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Queens of the Stone age are still kings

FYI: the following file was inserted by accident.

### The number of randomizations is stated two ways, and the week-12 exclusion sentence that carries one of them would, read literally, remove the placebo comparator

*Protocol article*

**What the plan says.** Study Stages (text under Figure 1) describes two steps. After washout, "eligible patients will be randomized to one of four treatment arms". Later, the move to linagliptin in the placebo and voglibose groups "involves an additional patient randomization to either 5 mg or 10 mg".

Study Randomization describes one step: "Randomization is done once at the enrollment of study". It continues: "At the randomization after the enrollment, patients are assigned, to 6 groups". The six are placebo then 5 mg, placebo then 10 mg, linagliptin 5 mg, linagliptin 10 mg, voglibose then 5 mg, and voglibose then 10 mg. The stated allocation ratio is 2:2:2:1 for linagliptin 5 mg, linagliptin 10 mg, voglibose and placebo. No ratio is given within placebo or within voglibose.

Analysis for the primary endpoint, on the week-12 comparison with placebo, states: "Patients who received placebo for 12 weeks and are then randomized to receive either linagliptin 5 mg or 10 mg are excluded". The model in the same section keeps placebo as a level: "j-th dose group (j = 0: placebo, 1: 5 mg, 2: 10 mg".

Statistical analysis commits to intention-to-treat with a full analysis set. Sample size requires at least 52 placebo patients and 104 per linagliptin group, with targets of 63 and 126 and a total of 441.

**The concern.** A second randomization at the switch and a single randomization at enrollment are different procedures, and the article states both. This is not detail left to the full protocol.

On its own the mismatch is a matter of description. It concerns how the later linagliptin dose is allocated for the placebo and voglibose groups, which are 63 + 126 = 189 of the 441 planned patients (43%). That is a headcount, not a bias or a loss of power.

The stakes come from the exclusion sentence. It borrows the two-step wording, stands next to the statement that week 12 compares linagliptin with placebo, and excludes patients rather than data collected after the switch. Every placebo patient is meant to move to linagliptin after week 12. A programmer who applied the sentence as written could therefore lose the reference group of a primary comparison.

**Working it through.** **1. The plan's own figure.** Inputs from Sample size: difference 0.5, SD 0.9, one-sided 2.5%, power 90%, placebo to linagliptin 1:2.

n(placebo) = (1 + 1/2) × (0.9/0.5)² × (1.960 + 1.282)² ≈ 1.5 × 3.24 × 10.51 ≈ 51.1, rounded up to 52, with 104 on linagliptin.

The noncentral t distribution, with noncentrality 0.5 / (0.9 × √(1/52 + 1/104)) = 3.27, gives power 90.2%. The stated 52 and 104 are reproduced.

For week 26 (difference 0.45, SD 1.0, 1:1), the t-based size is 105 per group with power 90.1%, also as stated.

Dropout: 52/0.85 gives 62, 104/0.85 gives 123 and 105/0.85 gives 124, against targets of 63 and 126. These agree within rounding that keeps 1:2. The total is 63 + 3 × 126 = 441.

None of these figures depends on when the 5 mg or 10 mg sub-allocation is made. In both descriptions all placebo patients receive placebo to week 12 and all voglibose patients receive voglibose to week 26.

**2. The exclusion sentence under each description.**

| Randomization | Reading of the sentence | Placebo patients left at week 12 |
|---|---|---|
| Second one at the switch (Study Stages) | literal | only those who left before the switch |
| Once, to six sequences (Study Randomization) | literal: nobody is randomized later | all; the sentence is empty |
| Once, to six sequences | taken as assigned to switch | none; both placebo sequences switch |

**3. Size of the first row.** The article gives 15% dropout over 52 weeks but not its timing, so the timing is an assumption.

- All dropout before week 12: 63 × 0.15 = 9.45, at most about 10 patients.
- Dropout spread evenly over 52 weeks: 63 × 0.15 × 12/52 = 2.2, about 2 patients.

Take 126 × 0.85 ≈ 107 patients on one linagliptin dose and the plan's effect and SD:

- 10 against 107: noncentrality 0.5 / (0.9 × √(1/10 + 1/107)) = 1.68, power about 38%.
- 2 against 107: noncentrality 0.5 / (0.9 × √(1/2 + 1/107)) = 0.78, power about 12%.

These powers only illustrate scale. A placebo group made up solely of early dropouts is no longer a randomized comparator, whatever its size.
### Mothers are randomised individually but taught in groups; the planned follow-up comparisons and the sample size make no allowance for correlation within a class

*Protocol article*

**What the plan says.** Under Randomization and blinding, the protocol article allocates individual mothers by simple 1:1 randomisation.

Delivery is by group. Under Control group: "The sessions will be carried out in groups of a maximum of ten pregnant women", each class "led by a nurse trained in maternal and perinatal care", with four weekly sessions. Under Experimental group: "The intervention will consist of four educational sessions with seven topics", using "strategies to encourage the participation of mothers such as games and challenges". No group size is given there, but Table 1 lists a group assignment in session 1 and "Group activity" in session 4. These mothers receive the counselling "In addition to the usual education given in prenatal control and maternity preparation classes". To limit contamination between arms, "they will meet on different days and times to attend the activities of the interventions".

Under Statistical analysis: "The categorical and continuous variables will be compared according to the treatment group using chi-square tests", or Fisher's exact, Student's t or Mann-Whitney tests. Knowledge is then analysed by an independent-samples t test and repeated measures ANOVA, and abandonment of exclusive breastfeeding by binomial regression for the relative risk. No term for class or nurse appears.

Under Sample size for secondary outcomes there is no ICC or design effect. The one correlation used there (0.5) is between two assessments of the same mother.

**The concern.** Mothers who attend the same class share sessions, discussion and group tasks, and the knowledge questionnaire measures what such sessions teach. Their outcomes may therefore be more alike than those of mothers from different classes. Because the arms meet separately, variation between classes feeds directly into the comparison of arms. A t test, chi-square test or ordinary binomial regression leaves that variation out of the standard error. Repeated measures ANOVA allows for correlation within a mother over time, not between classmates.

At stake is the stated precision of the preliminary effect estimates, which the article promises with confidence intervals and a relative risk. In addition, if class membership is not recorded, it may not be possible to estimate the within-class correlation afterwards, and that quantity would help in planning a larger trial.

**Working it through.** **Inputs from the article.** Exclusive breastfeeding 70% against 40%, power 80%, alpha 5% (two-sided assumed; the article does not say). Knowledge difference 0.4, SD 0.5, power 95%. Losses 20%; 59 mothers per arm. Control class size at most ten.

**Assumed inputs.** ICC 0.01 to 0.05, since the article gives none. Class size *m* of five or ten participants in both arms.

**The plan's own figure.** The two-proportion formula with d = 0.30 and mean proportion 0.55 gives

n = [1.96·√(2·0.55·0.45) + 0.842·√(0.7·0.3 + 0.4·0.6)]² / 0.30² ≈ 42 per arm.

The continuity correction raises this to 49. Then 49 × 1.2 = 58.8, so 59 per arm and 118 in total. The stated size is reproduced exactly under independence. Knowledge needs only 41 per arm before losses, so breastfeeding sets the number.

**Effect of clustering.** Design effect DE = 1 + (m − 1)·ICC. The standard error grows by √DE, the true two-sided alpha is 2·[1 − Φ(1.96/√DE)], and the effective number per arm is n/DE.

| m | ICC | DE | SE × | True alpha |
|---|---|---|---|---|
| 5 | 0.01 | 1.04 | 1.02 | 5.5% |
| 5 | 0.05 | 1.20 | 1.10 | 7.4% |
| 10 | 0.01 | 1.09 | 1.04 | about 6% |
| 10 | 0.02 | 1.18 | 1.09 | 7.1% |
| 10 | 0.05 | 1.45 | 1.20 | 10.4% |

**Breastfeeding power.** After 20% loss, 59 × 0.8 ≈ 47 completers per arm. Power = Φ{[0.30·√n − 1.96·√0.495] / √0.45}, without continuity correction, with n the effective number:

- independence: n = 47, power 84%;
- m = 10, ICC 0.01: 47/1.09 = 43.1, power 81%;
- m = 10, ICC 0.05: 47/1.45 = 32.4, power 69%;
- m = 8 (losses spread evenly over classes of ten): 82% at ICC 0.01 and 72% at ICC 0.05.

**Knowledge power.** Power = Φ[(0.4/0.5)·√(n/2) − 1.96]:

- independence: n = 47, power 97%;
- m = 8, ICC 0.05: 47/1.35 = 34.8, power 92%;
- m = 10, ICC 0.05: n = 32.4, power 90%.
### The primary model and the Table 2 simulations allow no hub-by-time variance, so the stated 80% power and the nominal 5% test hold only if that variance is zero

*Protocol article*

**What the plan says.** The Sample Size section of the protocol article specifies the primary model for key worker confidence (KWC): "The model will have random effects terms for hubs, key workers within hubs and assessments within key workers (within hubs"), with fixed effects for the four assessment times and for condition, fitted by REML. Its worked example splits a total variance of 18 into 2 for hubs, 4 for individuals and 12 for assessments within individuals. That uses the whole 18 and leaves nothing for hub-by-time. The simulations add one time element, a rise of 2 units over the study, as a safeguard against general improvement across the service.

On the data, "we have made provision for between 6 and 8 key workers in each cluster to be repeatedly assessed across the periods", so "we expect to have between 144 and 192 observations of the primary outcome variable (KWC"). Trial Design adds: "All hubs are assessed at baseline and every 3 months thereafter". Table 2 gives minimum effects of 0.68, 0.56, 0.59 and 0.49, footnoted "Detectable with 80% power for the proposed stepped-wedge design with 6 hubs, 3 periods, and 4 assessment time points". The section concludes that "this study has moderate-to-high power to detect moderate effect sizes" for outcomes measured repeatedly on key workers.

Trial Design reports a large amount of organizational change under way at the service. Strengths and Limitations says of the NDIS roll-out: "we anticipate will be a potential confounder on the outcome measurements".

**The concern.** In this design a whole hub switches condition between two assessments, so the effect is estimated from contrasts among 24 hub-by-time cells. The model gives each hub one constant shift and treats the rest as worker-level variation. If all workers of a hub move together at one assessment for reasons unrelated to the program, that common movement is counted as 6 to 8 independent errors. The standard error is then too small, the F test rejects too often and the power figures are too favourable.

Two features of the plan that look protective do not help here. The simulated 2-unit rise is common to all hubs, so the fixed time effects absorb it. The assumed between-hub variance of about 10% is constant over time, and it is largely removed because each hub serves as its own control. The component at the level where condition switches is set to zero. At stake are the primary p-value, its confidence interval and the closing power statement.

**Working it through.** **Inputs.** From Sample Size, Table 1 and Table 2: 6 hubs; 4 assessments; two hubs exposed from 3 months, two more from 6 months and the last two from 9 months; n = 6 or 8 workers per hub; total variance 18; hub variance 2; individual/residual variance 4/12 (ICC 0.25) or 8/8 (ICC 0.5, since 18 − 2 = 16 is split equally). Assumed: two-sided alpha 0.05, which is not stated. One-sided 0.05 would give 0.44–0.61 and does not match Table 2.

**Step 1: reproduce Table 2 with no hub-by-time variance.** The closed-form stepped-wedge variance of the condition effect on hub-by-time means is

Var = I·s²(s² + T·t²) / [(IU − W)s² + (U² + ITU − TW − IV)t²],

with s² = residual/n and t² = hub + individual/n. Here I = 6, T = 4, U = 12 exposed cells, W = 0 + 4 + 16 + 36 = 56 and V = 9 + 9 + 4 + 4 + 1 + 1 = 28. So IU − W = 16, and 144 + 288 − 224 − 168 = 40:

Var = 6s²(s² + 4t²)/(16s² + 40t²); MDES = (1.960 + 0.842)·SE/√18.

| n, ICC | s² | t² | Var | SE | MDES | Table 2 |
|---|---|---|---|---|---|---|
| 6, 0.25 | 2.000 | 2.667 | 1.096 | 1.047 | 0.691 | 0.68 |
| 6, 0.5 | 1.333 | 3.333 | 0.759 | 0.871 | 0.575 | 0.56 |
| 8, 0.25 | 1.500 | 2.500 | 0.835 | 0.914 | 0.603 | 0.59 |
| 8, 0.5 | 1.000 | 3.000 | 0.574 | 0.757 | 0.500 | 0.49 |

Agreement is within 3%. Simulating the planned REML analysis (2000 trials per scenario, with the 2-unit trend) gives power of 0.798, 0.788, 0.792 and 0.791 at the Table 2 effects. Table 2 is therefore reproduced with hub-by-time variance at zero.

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Queens of theStone Age”Era Vulgaris” InterscopeQueens of the Stone Age have outlasted their early tag as a mere “stoner rock” band to encompass something more complex and meaningful. Their latest, “Era Vulgaris,” showcases a flair for experimentation without sacrificing singer-guitarist Josh Homme’s trademark monster riffs, but even die-hard fans might need a few listens before the album’s dark charms fully sink in.Lead single “Sick, Sick, Sick” remains one of the strongest songs the Queens have ever released: Homme’s rapid-fire lyrics and lightning guitarwork complement an undeniable swing, and it seems to strike the perfect balance of “for-the-boys” rock and “for-the-ladies” death-dance boogie Homme’s been aiming at for years.”I’m Designer” features jaunty, falsetto choruses seguing into a beautiful chorus as Homme faux-laments for the current generation of crazy kids with clever lyrics like “Our generation’s for sale / It’s a steady job.” “Turn of the Screw” tips a hat to “The Silence of the Lambs” by wryly recycling the line, “it puts the lotion in the basket.”Previously, Queens seemed like The Josh Homme Show, but “Era Vulgaris” showcases the other bandmembers’ strengths, and slowly but surely they’re all contributing integral parts to the mix. Troy Van Leeuwen’s slide guitar and keyboard trills serve as necessary bells and whistles, and Joey Castillo remains a punishing drummer equally reliable for metal stomps and dance-floor romps.Perhaps the band’s best strength is also its weakness: Queens of the Stone Age have a knack for crafting brilliantly off-kilter melodies that seem off-putting at first but eventually wind their way into your subconscious, never to leave. “Battery Acid” struck me as obnoxiously repetitive until I found myself singing it in the shower…and the car…and at work. If listeners can get past what annoys them at first, they may just end up loving it.It helps that Josh Homme possesses on of the best and most versatile voices in rock music, and he thoroughly knows how to use it. He sneers, coos, and yells like a carnival barker – sometimes within the same song – but he never swaggers at the sacrifice of melody. “Make It Wit Chu” is such a gentle, soulful take on make-out R&B that you’ll be amazed it’s the same singer whipping up a frenzy in heated garage rockers like “3’s and 7’s.” Atmosphere has always played a huge part in the QOTSA sound, and nowhere is it more vital than on “Era Vulgaris.” Though the rock n’ roll offerings on hand differ, there’s a dark, sexy pulse that connects every song – it’s something unidentifiably evil and undeniably rock n’ roll. At one point, Homme sings “the devil made me holier than any man,” and you believe him.